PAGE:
Although I can give you one small critique by saying that "the man's presence was sensed" is bad form. It's passive. I know this 'cause I've been dinged for it repeatedly in my writing. If you're trying to go for a vagueness about who did the sensing try using the man's POV to mask that.

"Though the woman stared straight ahead, unmoving, the man shuddered, somehow certain his presence was no longer a secret. The woman did not move even when she addressed him."

Or something like that.

But . . . if you're interested in getting readers, feel free to shoot a copy my way and I'll give you some feedback.

-Falken224 (posing as Corin)


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Louiseoneal
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I can't add much, I think everyone has it covered. I do like the imagery (always a big draw for me). I did have to read, "standing next to a great stone pillar that jutted from the cliff’s bare rock toward the sky." twice, maybe it's the adjectives. Probably you could get rid of 'great' and keep the imagery.
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Novice
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Your middle paragraph starts with a man, moves to describe what the woman is looking at, then moves to sky, back to man, then back to the woman again. It's almost cinematic in the way it "pans". I came away from that paragraph feeling as if the woman should be my focus. If that's how you meant it to work, you should make each sentence about her...or about parts of the scene that affect her. Maybe go back to that old premise about setting up a topic with the first sentence of a paragraph, and use the rest of the sentences to address that topic. I know fiction doesn't have to stay within that "mold", but I think the mold might work quite well for this scene. That's just how I'd approach it, and I'm sure there's a lot of other ways to tighten it up.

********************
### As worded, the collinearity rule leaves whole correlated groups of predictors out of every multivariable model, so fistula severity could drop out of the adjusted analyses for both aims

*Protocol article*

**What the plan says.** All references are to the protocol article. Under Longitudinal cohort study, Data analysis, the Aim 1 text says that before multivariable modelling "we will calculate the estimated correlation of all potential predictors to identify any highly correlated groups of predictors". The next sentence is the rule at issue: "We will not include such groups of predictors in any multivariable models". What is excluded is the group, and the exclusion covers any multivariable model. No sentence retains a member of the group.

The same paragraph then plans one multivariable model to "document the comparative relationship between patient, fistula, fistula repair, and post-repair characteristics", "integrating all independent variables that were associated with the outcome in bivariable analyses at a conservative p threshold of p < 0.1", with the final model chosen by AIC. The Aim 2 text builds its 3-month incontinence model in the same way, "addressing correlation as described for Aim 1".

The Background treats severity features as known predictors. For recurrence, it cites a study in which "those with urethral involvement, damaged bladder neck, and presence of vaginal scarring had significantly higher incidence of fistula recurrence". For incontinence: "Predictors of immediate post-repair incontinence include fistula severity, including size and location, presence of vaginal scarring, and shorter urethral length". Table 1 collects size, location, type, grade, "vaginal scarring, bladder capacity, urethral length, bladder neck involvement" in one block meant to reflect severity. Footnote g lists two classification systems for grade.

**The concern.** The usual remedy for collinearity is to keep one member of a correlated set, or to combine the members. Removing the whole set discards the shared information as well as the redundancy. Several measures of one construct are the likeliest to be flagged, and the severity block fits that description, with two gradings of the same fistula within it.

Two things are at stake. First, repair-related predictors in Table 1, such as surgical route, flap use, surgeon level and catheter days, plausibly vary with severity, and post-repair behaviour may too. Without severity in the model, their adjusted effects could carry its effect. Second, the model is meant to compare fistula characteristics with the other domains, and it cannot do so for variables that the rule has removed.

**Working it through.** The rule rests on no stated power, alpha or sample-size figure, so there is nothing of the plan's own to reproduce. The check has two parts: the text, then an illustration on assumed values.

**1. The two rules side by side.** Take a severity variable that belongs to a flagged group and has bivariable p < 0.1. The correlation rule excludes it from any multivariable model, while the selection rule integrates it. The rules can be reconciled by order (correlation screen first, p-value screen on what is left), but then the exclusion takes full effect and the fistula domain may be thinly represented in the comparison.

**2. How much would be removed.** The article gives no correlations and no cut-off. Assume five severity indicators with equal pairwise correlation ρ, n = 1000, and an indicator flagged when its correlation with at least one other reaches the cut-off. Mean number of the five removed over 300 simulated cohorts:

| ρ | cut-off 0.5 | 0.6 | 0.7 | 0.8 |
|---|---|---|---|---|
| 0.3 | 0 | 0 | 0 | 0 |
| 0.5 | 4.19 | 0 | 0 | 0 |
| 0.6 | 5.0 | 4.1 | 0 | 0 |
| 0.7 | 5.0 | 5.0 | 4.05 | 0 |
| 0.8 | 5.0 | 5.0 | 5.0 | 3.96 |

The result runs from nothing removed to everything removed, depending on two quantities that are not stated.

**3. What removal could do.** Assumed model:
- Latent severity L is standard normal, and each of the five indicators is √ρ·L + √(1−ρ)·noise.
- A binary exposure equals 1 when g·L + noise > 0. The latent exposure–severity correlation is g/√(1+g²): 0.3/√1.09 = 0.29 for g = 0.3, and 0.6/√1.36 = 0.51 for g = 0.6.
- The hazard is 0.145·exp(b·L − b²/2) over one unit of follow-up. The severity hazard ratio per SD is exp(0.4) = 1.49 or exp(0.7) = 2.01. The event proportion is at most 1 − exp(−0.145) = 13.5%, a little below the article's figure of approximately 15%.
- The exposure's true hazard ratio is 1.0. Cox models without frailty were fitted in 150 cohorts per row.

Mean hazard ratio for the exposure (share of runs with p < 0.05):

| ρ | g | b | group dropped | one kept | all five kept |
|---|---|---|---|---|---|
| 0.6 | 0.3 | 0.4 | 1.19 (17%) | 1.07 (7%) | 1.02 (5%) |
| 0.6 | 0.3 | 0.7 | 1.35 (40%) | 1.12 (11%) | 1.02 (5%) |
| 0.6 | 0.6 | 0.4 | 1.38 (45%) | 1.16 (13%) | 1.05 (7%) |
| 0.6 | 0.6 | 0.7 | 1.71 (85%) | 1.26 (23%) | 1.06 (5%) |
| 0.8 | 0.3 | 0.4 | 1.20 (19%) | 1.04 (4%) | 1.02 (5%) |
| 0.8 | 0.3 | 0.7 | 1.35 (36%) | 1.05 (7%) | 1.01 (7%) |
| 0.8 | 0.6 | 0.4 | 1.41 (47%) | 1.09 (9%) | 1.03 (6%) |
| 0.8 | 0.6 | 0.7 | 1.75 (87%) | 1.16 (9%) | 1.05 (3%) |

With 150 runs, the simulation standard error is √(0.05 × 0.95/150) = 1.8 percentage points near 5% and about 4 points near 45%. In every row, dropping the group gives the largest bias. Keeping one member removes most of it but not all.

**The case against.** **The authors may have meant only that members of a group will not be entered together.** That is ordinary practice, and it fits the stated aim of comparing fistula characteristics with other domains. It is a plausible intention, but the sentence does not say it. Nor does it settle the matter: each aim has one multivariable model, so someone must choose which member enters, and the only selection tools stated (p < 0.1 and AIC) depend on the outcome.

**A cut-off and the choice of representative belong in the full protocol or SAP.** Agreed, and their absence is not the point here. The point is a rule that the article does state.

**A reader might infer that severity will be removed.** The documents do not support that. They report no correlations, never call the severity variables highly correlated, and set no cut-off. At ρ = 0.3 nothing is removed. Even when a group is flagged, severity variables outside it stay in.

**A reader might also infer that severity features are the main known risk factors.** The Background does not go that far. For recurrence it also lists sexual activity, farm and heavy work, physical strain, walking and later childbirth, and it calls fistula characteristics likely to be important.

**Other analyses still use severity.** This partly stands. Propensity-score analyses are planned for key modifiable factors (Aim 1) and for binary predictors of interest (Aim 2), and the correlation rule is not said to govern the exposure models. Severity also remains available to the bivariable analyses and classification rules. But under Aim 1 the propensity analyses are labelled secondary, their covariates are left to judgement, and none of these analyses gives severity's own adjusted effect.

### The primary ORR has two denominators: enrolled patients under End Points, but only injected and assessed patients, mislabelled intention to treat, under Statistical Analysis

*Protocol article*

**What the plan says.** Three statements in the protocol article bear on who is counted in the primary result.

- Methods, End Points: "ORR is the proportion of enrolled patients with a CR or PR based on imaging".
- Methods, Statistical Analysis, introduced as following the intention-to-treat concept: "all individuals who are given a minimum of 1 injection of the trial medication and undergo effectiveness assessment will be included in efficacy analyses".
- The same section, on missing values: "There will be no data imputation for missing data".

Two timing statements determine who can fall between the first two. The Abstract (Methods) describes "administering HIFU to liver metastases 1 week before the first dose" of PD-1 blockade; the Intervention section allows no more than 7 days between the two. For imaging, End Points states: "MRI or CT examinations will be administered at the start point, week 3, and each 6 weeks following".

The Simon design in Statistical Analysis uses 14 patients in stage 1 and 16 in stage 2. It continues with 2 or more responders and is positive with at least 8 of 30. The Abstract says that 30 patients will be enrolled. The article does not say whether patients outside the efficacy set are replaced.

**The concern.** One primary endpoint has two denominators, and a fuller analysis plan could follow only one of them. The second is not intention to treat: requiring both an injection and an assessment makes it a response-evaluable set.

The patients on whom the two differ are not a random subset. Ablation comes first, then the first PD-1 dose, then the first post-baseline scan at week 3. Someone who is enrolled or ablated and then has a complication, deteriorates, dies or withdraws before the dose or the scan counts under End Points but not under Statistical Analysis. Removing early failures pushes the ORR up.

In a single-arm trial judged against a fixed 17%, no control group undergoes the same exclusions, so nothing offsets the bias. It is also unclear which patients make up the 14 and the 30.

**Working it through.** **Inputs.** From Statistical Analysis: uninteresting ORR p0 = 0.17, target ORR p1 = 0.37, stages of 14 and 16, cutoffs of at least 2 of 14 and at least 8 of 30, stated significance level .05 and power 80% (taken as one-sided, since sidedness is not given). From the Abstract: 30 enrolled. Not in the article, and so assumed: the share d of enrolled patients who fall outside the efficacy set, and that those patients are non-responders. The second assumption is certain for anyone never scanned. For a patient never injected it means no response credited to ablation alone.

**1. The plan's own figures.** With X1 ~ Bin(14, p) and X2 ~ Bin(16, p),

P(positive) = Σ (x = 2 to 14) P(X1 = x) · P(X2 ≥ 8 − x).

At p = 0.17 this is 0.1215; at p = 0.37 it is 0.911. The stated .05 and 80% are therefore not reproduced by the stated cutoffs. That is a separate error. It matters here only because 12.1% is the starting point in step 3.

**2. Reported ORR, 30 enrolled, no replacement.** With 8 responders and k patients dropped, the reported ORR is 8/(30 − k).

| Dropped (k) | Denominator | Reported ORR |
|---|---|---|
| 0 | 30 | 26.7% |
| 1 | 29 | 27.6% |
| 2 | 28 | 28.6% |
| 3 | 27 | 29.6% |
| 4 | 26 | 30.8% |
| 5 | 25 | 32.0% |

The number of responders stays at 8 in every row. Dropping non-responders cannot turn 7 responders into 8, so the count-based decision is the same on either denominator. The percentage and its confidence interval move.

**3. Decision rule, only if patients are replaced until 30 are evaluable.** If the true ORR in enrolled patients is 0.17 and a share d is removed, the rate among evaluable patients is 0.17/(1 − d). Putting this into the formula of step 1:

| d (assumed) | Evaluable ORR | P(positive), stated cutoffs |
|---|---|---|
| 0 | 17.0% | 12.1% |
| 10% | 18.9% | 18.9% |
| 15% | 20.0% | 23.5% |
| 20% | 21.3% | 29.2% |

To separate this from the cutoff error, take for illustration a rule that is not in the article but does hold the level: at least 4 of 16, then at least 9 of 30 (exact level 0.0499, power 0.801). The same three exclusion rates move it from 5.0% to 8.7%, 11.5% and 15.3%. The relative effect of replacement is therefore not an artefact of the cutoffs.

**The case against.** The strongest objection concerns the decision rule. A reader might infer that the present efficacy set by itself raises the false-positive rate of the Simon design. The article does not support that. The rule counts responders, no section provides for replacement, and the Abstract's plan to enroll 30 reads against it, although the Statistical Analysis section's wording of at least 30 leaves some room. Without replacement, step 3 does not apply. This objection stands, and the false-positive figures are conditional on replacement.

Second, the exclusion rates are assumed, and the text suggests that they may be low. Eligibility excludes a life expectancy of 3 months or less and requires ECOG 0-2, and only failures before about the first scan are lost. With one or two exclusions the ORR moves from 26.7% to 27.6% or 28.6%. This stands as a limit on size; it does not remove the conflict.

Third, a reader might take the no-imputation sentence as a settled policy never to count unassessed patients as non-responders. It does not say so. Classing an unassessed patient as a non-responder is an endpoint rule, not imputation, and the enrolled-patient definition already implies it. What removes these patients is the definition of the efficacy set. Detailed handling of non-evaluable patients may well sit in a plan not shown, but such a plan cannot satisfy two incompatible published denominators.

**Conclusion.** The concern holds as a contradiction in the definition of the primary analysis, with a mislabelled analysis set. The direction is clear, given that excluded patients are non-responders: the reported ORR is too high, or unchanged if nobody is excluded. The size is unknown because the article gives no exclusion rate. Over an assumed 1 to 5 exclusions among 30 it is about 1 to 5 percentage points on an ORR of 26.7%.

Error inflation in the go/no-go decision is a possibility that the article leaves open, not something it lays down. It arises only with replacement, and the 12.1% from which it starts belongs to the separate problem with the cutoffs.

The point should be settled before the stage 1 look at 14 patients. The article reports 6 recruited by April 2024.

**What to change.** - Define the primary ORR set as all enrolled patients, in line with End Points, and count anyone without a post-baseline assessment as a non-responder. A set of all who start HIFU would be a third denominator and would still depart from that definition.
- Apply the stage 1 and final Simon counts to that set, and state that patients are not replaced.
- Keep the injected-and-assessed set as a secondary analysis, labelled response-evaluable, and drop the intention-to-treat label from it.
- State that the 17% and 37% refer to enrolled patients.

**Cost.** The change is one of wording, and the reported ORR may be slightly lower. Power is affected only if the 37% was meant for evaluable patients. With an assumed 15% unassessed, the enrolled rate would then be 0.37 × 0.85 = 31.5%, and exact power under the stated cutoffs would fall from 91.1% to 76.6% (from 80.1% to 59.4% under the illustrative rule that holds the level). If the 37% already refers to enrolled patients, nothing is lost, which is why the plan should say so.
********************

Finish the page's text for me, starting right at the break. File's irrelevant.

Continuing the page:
I like the first two lines, but it's not clear what those lines represent. Are they the woman's internal dialogue? Are they a kind of prophecy? Is it an incantation, a spell?

I think you have the groundwork for a good hook here, but it isn't quite solid. I'm a little at a loss, though, regarding advice. I'm just not sure if the hook is your first two lines, the solitary woman, or the storm. (I'm pretty sure it's not the man.) I'd lean toward the true hook being this woman's relationship to the storm...at least, that's the aspect I found most intriguing.